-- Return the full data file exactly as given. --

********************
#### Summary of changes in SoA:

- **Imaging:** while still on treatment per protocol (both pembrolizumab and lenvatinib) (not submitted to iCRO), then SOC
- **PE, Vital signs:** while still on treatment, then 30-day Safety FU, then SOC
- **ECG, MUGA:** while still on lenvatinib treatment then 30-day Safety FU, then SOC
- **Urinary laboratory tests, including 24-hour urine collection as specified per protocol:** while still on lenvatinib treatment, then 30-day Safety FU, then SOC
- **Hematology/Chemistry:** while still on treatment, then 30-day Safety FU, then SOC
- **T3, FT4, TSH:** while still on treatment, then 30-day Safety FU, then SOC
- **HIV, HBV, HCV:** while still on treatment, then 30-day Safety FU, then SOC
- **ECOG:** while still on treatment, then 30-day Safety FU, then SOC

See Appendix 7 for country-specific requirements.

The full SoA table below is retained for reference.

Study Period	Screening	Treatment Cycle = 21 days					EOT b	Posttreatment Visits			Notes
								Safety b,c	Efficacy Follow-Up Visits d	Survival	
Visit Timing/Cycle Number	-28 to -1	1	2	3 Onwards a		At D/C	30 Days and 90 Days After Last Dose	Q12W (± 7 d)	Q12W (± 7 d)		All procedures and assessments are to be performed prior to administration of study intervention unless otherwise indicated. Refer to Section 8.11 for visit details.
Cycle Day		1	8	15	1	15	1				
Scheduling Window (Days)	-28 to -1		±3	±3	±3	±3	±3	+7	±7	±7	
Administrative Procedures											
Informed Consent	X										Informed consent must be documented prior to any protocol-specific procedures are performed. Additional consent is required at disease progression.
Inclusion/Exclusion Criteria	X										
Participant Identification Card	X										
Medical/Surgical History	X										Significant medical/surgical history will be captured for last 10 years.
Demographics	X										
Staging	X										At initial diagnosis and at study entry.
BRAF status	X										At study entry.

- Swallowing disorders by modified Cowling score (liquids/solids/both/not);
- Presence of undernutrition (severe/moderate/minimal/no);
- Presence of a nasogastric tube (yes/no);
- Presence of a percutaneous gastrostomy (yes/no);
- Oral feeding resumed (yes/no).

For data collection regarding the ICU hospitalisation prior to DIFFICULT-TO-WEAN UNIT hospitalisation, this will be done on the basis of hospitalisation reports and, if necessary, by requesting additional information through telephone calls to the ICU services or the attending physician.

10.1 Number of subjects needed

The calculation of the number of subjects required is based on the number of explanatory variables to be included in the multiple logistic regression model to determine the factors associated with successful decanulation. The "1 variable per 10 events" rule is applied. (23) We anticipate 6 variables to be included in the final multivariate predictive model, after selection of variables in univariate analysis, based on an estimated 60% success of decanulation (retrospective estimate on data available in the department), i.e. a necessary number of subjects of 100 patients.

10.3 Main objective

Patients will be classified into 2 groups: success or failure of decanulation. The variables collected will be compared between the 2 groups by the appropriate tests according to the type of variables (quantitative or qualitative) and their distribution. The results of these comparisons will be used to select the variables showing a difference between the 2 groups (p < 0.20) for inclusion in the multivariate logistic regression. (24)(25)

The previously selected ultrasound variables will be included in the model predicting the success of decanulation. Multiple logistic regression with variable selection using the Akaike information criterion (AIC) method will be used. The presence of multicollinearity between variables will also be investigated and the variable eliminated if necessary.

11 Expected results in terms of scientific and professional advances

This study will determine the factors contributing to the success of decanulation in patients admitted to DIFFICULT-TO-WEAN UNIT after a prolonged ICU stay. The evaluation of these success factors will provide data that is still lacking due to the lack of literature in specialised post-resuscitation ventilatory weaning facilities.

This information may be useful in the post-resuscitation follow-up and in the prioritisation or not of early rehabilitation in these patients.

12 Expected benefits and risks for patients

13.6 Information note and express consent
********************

#### Summary of changes in SoA:

- **Imaging:** while still on treatment per protocol (both pembrolizumab and lenvatinib) (not submitted to iCRO), then SOC
- **PE, Vital signs:** while still on treatment, then 30-day Safety FU, then SOC
- **ECG, MUGA:** while still on lenvatinib treatment then 30-day Safety FU, then SOC
- **Urinary laboratory tests, including 24-hour urine collection as specified per protocol:** while still on lenvatinib treatment, then 30-day Safety FU, then SOC
- **Hematology/Chemistry:** while still on treatment, then 30-day Safety FU, then SOC
- **T3, FT4, TSH:** while still on treatment, then 30-day Safety FU, then SOC
- **HIV, HBV, HCV:** while still on treatment, then 30-day Safety FU, then SOC
- **ECOG:** while still on treatment, then 30-day Safety FU, then SOC

See Appendix 7 for country-specific requirements.

The full SoA table below is retained for reference.

Study Period	Screening	Treatment Cycle = 21 days					EOT b	Posttreatment Visits			Notes
								Safety b,c	Efficacy Follow-Up Visits d	Survival	
Visit Timing/Cycle Number	-28 to -1	1	2	3 Onwards a		At D/C	30 Days and 90 Days After Last Dose	Q12W (± 7 d)	Q12W (± 7 d)		All procedures and assessments are to be performed prior to administration of study intervention unless otherwise indicated. Refer to Section 8.11 for visit details.
Cycle Day		1	8	15	1	15	1				
Scheduling Window (Days)	-28 to -1		±3	±3	±3	±3	±3	+7	±7	±7	
Administrative Procedures											
Informed Consent	X										Informed consent must be documented prior to any protocol-specific procedures are performed. Additional consent is required at disease progression.
Inclusion/Exclusion Criteria	X										
Participant Identification Card	X										
Medical/Surgical History	X										Significant medical/surgical history will be captured for last 10 years.
Demographics	X										
Staging	X										At initial diagnosis and at study entry.
BRAF status	X										At study entry.

- Swallowing disorders by modified Cowling score (liquids/solids/both/not);
- Presence of undernutrition (severe/moderate/minimal/no);
- Presence of a nasogastric tube (yes/no);
- Presence of a percutaneous gastrostomy (yes/no);
- Oral feeding resumed (yes/no).

For data collection regarding the ICU hospitalisation prior to DIFFICULT-TO-WEAN UNIT hospitalisation, this will be done on the basis of hospitalisation reports and, if necessary, by requesting additional information through telephone calls to the ICU services or the attending physician.

10.1 Number of subjects needed

The calculation of the number of subjects required is based on the number of explanatory variables to be included in the multiple logistic regression model to determine the factors associated with successful decanulation. The "1 variable per 10 events" rule is applied. (23) We anticipate 6 variables to be included in the final multivariate predictive model, after selection of variables in univariate analysis, based on an estimated 60% success of decanulation (retrospective estimate on data available in the department), i.e. a necessary number of subjects of 100 patients.

10.3 Main objective

Patients will be classified into 2 groups: success or failure of decanulation. The variables collected will be compared between the 2 groups by the appropriate tests according to the type of variables (quantitative or qualitative) and their distribution. The results of these comparisons will be used to select the variables showing a difference between the 2 groups (p < 0.20) for inclusion in the multivariate logistic regression. (24)(25)

The previously selected ultrasound variables will be included in the model predicting the success of decanulation. Multiple logistic regression with variable selection using the Akaike information criterion (AIC) method will be used. The presence of multicollinearity between variables will also be investigated and the variable eliminated if necessary.

11 Expected results in terms of scientific and professional advances

This study will determine the factors contributing to the success of decanulation in patients admitted to DIFFICULT-TO-WEAN UNIT after a prolonged ICU stay. The evaluation of these success factors will provide data that is still lacking due to the lack of literature in specialised post-resuscitation ventilatory weaning facilities.

This information may be useful in the post-resuscitation follow-up and in the prioritisation or not of early rehabilitation in these patients.

12 Expected benefits and risks for patients

13.6 Information note and express consent